The place of origin of tamales is disputed amongst many countries, however it is true that corn is from Mexico and it was Mexicans who taught the world how to cook it and its many uses which makes one assume that tamales were probably originated in this country. Even the name comes from the náhuatl tamalli, which means wrapped.
This dish is originally indigenous, prepared with corn dough (masa) with a filling and wrapped with corn, banana, maguey or avocado leaves depending greatly from the region they come from. Most tamales are steamed to cook. Tamales are popular for festivities, christmas posadas, day of the dead ofrendas, Candlemas day or birthdays.
Chiapas has the greatest variety of tamales and there have been found mayan hieroglyphs of tamales and traces of tamales in tombs highlighting the importance of this dish for the “Chiapanecos” since prehispanic times. Such is the variety of tamales in Chiapas that even how the masa is prepared and used changes the name of a tamal.
As with many dishes in Mexico, the effort of making tamales is proportional to their deliciousness. And learning the fine art of tamal-making certainly gives one a different appreciation for this exquisite dish.
Corn masa is a complex matter that requires knowledge, practice and skill. Masa could easily be one of the foundations for Mexican cuisine. In order to make it, one must use nixtamal, for the fresh or dried corn is no good for tortillas. Nor tamales nor any dish that requires masa for that matter.
The preparation of nixtamal involves a simple process but one that needs to be done properly. The nixtamalization includes soaking the corn kernels and then cooking then in an alkaline solution (of water with lime or ash) and allowed to soak for over 12 hours. During this cooking, corn changes its chemical and molecular structure, making it much easier to peel and grind it in a metate or a mill. And in this way masa can then be made. Though it is important to say that with such a diverse range of dishes, the masa needed will most likely be different from one to the next.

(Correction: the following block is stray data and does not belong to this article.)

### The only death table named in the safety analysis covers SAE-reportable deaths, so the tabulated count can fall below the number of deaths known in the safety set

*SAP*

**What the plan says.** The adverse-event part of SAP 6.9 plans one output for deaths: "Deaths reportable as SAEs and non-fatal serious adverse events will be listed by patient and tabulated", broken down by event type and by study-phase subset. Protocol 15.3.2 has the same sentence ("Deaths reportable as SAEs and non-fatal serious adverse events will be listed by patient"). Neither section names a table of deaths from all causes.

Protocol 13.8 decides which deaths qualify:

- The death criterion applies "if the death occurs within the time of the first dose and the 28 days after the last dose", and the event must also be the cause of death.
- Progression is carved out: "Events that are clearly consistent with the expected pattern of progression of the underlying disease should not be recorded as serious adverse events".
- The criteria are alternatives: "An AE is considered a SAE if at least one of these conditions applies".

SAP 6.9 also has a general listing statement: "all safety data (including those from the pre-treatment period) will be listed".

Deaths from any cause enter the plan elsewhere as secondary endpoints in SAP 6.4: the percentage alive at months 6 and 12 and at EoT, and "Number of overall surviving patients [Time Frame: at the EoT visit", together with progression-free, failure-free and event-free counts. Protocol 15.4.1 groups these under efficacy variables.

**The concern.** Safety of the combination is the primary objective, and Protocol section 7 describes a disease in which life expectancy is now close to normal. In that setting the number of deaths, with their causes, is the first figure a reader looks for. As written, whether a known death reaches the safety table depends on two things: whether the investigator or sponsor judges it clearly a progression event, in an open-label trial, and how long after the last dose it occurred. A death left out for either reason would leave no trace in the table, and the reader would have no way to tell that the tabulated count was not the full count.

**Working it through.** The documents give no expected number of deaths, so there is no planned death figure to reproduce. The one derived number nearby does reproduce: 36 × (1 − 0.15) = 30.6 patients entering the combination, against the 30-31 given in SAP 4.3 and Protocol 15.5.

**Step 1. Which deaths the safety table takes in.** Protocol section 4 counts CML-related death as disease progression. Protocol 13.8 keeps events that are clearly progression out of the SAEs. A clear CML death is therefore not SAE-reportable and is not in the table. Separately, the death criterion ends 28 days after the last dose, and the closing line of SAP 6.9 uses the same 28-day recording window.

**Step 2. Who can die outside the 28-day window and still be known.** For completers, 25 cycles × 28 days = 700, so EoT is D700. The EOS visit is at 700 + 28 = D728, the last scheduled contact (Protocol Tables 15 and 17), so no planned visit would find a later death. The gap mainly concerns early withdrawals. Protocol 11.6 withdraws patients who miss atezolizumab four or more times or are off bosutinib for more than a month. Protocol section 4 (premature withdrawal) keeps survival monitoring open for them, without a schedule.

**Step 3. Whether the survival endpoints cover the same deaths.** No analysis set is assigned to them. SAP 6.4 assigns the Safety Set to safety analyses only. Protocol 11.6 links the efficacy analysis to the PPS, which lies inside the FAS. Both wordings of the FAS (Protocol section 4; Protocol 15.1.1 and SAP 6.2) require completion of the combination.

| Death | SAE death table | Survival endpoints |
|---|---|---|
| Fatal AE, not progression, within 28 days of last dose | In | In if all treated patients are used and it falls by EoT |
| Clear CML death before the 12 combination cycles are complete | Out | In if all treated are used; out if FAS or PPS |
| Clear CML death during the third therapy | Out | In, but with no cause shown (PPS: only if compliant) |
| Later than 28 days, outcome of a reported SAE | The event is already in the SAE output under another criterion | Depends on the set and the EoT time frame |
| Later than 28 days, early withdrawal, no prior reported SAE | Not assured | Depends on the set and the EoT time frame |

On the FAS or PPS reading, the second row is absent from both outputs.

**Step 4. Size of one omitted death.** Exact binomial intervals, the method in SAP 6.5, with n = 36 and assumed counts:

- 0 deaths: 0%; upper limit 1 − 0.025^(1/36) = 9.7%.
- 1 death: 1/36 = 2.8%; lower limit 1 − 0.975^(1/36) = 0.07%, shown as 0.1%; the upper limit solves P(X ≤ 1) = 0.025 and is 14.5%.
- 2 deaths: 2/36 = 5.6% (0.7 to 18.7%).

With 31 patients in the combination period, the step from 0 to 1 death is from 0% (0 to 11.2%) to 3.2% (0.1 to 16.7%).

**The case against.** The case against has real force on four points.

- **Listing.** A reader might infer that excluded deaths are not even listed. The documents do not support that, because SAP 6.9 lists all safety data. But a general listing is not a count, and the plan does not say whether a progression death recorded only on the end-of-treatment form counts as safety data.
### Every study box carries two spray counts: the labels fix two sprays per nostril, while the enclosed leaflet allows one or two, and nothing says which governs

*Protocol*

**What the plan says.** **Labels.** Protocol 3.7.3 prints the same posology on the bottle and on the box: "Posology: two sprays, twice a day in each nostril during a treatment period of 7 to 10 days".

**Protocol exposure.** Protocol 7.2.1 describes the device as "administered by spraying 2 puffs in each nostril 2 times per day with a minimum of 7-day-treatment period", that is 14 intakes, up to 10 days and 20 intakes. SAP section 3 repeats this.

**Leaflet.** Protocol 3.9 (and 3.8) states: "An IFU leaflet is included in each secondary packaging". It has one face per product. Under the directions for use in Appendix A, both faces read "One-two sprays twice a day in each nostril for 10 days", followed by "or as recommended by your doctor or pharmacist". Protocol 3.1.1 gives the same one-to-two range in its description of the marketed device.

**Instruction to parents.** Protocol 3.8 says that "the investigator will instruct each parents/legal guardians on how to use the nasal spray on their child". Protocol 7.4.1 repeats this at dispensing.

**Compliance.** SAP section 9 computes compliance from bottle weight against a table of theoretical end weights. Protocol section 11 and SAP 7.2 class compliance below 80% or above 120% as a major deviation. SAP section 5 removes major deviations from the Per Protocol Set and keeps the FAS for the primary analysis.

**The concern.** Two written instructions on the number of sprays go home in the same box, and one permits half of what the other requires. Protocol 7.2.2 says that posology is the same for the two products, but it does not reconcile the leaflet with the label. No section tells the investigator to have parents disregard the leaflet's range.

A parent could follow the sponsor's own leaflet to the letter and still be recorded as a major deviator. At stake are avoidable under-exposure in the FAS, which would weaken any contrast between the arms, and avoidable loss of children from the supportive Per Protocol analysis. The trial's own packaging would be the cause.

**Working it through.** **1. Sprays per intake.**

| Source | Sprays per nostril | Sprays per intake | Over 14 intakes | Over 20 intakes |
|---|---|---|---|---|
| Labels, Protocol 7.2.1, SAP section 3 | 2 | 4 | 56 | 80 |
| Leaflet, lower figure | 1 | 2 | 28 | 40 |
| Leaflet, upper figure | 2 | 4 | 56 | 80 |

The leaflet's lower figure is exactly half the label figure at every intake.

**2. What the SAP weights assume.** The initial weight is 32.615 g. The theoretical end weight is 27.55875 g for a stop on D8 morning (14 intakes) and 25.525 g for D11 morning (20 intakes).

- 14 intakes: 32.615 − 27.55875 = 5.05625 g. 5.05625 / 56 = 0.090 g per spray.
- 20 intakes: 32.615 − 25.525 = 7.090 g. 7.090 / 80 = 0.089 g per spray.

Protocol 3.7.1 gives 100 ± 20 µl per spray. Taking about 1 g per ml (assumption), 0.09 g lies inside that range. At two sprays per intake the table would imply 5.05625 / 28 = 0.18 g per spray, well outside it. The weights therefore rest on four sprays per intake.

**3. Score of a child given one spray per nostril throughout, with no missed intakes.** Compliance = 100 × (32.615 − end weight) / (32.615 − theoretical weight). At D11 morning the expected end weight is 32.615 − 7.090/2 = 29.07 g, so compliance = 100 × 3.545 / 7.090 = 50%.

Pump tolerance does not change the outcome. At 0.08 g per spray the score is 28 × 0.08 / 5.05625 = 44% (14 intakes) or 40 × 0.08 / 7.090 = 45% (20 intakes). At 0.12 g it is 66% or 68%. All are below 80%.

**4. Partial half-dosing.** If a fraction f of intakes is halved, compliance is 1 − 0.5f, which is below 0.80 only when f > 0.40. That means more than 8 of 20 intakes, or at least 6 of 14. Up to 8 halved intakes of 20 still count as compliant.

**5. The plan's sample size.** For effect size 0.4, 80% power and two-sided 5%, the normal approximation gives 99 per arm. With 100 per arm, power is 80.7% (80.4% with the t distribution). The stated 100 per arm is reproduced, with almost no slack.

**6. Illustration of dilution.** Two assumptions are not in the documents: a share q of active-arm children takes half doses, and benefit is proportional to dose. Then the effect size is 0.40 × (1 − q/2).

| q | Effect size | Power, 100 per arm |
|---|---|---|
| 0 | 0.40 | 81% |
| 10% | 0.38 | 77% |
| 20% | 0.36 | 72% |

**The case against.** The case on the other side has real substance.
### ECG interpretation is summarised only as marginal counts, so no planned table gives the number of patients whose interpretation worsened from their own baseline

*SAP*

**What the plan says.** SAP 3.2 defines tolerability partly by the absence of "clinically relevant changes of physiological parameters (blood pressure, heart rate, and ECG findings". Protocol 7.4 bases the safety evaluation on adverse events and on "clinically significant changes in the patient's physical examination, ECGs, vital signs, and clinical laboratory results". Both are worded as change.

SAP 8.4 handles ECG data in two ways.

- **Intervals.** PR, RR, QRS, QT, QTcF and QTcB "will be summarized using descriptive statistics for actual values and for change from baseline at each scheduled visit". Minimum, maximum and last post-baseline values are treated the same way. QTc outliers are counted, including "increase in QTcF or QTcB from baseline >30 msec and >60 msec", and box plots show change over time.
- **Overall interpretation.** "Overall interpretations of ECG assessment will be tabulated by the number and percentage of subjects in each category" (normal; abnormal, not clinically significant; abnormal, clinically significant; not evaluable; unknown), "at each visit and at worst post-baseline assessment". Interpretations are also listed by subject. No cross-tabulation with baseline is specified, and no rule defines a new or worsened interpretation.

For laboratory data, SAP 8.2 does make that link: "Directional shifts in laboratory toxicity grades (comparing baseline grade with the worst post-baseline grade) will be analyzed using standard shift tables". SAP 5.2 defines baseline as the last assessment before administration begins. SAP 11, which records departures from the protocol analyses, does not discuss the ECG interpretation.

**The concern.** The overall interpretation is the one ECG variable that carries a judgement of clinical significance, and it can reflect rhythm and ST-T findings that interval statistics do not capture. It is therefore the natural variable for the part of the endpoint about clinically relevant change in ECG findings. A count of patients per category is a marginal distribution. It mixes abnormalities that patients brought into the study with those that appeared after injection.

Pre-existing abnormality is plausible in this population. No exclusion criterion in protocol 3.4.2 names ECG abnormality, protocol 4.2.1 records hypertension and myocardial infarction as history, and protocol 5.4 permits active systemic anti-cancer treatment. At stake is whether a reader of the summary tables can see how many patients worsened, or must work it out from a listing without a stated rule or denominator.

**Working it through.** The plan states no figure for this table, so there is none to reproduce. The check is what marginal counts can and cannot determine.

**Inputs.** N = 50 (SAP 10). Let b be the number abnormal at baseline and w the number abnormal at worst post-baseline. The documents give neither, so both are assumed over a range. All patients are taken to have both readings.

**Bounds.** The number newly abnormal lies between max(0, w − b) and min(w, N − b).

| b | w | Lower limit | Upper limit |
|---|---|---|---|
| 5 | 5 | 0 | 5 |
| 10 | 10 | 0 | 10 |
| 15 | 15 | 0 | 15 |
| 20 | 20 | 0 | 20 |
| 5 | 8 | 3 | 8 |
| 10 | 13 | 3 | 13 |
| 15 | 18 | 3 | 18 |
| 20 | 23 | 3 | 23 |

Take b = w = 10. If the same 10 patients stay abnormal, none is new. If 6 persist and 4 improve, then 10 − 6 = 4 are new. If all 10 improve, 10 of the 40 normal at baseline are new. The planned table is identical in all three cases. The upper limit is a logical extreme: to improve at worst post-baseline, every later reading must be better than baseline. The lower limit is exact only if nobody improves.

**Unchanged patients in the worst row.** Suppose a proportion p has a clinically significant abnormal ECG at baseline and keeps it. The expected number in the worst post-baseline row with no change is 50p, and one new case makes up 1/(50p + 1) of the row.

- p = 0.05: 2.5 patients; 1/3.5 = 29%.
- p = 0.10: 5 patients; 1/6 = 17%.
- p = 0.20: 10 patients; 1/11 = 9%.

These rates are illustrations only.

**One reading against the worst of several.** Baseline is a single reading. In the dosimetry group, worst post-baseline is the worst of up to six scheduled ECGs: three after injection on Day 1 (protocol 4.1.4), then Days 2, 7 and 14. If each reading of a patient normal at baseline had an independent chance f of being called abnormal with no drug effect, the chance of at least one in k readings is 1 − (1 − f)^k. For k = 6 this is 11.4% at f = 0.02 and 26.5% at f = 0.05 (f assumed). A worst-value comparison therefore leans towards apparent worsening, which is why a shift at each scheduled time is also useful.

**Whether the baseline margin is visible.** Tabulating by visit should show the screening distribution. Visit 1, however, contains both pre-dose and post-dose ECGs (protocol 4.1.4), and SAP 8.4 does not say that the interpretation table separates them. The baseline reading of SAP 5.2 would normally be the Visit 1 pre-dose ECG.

Surrounded by concrete, Joyo Mayyu is said to be the lung of Tuxtla Gutiérrez. Opening before sunrise, and together with the park Caña Hueca, it gives early risers a space to exercise and a free space for families to gather.
Joyyo Mayu, “flower of May” in Zoque, has two natural waterholes and a lake that are home to fish off the region; it is also full of endemic old trees of Zapote, Matilisguates y Mango and other smaller plants of the region providing shade and refuge to anyone who wishes to escape the heat of the Chiapas capital city.
Nowadays people can visit the air park, paddle in boats in the lake, canoodle under the giant trees or simply stroll and breathe some fresh air.
In such a big country is no wonder that each place has its unique and folkloric customs. In the south of Mexico lies a little town, Comitan de Dominguez, where on every birthday a reja de papel picado, a fence made of tissue paper with cut out shapes, is placed on the bedroom door of any who have a birthday. As the birthday person it is wakes up to the singing of Las Mañanitas – the mexican much better version of “Happy birthday” song – and comes out of their room they must tear the reja apart. The reja is made of 9 pieces of papel picado representing each of the months one spent in the womb; and as one crosses the reja, it is representing a new birth to life.
Of course in a restaurant as there are no bedroom doors, they make do with a couple of sticks to place the reja for birthdays.